‘I’m a classical girl, you know,’ wrote the legendary soprano Flagstad, Kirsten in her memoirs, The Flagstad Manuscript, co-authored with Louis Biancolli. ‘Whatever Wagner may be, other music gives a different satisfaction: the music of Gluck, for example, or Handel. It’s the precise and orderly mind of these composers that I think appeals to me. The balanced style, the regular sections, everything in place. All of that appealed to my sense of tidiness.’
Though her return to the Met during the 1950-51 season was announced as her farewell, the new general manager, Rudolf Bing (later Sir Rudolf) lured her back for one more season by offering her Alceste, one day at lunch. ‘It was too great a temptation, and Mr. Bing knew it,’ she later recalled. Opening night, 4 March 1952, was a triumph. The composer Virgil Thomson reviewed it for the New York Herald Tribune and found her the ‘ultimate in stylishness. No singer living could have sung Alcestis’s arias with more sumptuous beauty of voice or a more impeccable respect for the classic line, their expressive rhetoric.’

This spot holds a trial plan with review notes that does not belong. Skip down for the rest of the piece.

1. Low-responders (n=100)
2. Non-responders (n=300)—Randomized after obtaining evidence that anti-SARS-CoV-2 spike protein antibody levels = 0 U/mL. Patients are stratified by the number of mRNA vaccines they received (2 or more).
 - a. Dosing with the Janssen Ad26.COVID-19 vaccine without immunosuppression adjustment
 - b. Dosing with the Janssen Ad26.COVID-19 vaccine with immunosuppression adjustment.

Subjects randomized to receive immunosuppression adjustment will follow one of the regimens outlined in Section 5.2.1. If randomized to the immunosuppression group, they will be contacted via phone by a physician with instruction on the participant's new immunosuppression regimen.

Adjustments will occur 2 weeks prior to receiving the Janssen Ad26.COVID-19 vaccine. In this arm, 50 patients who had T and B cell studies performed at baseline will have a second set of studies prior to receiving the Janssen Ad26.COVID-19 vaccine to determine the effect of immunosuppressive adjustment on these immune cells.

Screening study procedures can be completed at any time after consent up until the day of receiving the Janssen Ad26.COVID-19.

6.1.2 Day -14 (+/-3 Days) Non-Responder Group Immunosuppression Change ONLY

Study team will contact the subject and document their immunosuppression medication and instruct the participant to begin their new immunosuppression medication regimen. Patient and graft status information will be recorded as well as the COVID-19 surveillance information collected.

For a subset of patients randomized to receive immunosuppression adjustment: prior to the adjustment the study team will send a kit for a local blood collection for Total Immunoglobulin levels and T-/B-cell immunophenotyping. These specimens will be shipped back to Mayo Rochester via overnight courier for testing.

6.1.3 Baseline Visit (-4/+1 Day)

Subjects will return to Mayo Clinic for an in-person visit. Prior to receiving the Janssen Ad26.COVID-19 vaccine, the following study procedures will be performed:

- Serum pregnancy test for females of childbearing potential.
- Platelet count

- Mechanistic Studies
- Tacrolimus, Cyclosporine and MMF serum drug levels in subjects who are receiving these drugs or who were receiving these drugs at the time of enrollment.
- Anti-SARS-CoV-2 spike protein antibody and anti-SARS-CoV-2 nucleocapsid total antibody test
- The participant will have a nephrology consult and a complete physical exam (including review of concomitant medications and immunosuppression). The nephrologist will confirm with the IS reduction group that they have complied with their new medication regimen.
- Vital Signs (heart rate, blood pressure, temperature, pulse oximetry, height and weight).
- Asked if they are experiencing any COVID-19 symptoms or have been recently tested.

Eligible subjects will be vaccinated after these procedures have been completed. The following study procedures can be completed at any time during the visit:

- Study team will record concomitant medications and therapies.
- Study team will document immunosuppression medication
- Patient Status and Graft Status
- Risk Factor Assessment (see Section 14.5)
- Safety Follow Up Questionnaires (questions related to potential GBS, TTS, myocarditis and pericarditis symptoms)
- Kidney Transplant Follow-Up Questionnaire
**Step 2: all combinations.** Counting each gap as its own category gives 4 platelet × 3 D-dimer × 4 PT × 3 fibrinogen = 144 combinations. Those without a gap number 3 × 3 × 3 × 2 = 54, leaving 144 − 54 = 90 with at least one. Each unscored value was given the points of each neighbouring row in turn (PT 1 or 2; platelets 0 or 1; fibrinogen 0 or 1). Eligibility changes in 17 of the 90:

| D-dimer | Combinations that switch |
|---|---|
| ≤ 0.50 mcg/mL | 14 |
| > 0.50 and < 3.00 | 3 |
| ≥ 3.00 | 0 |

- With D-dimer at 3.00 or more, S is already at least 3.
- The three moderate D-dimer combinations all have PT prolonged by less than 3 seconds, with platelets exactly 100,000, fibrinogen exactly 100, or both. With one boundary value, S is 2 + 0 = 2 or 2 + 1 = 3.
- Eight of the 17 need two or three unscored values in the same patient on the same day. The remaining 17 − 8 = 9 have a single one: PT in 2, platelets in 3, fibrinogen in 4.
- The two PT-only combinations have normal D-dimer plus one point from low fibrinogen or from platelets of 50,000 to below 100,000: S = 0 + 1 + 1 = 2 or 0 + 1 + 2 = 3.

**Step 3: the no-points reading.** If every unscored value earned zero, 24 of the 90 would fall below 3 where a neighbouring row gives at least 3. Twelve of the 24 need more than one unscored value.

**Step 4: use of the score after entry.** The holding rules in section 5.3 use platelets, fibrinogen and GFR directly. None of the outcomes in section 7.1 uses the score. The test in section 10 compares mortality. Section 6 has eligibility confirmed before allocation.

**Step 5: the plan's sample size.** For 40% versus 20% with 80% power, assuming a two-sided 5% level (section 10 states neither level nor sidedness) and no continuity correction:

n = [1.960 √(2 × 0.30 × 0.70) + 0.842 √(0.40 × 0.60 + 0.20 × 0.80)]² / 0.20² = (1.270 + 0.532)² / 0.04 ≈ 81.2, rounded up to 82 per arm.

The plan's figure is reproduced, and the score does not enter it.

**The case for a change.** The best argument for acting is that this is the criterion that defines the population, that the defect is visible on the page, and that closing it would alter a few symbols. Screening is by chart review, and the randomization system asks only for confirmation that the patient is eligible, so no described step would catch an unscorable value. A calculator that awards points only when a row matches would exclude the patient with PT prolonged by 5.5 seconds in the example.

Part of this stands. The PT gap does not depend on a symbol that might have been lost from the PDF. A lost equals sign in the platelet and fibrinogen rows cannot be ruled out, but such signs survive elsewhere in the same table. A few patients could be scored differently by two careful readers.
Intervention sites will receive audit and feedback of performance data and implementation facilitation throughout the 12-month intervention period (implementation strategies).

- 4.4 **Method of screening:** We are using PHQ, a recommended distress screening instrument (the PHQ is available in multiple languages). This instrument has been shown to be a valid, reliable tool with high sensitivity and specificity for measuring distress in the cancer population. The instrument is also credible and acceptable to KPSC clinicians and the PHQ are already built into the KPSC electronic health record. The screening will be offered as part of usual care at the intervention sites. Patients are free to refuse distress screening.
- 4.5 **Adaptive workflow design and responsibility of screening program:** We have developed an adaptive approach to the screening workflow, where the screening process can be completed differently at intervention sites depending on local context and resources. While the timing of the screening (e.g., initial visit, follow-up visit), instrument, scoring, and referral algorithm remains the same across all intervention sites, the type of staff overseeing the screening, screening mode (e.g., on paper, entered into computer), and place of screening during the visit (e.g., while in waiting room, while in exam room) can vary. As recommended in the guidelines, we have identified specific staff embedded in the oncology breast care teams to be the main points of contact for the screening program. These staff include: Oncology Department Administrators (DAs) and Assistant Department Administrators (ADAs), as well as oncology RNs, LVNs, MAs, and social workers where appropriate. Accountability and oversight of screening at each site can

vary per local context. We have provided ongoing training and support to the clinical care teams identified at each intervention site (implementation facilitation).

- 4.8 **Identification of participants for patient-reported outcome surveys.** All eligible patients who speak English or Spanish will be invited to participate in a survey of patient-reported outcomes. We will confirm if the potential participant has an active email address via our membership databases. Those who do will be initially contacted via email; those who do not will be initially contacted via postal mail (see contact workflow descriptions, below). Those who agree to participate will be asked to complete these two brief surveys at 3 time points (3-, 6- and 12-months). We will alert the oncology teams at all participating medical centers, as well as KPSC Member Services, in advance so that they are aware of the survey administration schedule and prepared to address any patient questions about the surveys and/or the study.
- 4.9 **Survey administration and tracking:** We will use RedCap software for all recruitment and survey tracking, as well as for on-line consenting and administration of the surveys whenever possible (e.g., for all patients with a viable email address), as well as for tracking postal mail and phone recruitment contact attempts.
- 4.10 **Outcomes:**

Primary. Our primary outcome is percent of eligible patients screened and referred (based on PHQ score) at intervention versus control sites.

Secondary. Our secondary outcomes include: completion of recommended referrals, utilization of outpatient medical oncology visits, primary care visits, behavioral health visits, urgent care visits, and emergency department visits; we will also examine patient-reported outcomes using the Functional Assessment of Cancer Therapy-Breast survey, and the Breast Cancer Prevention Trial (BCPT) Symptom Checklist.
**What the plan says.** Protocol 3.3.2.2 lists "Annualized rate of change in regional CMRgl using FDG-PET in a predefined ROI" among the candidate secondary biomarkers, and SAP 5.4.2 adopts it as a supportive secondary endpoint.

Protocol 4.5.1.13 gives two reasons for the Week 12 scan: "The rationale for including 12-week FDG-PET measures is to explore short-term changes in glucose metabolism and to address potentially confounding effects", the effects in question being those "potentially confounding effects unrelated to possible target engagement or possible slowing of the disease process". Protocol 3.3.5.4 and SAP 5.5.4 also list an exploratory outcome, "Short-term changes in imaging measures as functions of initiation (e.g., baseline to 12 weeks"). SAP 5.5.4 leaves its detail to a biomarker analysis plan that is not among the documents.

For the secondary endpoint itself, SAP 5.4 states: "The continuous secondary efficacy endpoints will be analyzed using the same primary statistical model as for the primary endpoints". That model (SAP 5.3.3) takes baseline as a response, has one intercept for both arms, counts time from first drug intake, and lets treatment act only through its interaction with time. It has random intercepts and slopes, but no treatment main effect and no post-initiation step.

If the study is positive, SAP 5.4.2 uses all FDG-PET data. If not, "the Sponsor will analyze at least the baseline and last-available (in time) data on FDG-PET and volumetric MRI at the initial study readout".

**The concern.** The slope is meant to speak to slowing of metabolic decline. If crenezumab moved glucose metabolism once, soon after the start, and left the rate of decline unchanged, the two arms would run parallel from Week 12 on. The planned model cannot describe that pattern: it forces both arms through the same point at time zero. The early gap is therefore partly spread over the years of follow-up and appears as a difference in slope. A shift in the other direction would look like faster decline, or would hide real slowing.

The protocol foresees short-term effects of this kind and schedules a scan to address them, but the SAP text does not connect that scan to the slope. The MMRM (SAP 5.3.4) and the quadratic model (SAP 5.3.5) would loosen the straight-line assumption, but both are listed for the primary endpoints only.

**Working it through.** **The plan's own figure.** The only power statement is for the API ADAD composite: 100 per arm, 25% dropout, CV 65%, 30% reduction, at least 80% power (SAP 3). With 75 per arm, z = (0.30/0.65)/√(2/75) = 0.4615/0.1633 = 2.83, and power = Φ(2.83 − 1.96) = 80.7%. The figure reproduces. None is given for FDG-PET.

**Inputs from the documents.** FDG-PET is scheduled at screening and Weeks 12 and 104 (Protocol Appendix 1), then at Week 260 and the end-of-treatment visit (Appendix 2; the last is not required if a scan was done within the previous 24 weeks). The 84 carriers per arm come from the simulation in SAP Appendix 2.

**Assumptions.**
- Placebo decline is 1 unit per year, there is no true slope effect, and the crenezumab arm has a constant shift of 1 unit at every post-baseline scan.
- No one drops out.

In April 1956 Flagstad relearned the role for a BBC broadcast of the Italian version. Decca decided to record the opera a few days later using the same cast and version. Unfortunately Flagstad was suffering from a very heavy cold and was not at her best. The producer of this recording, John Culshaw, wrote in his book Putting the Record Straight, ‘I tried to persuade her to abandon Alceste despite the considerable expense to Decca of such a write-off, but her loyalty to her fellow artists prevailed.’
Flagstad in, perhaps, less that her usual stellar voice is still an extraordinary, mesmerizing artist, as listeners to Decca’s classic recording can attest. This reissue features an informative note by Paul Thomason on the genesis of the Gluck opera in Flagstad’s many and multi-lingual performances of this opera.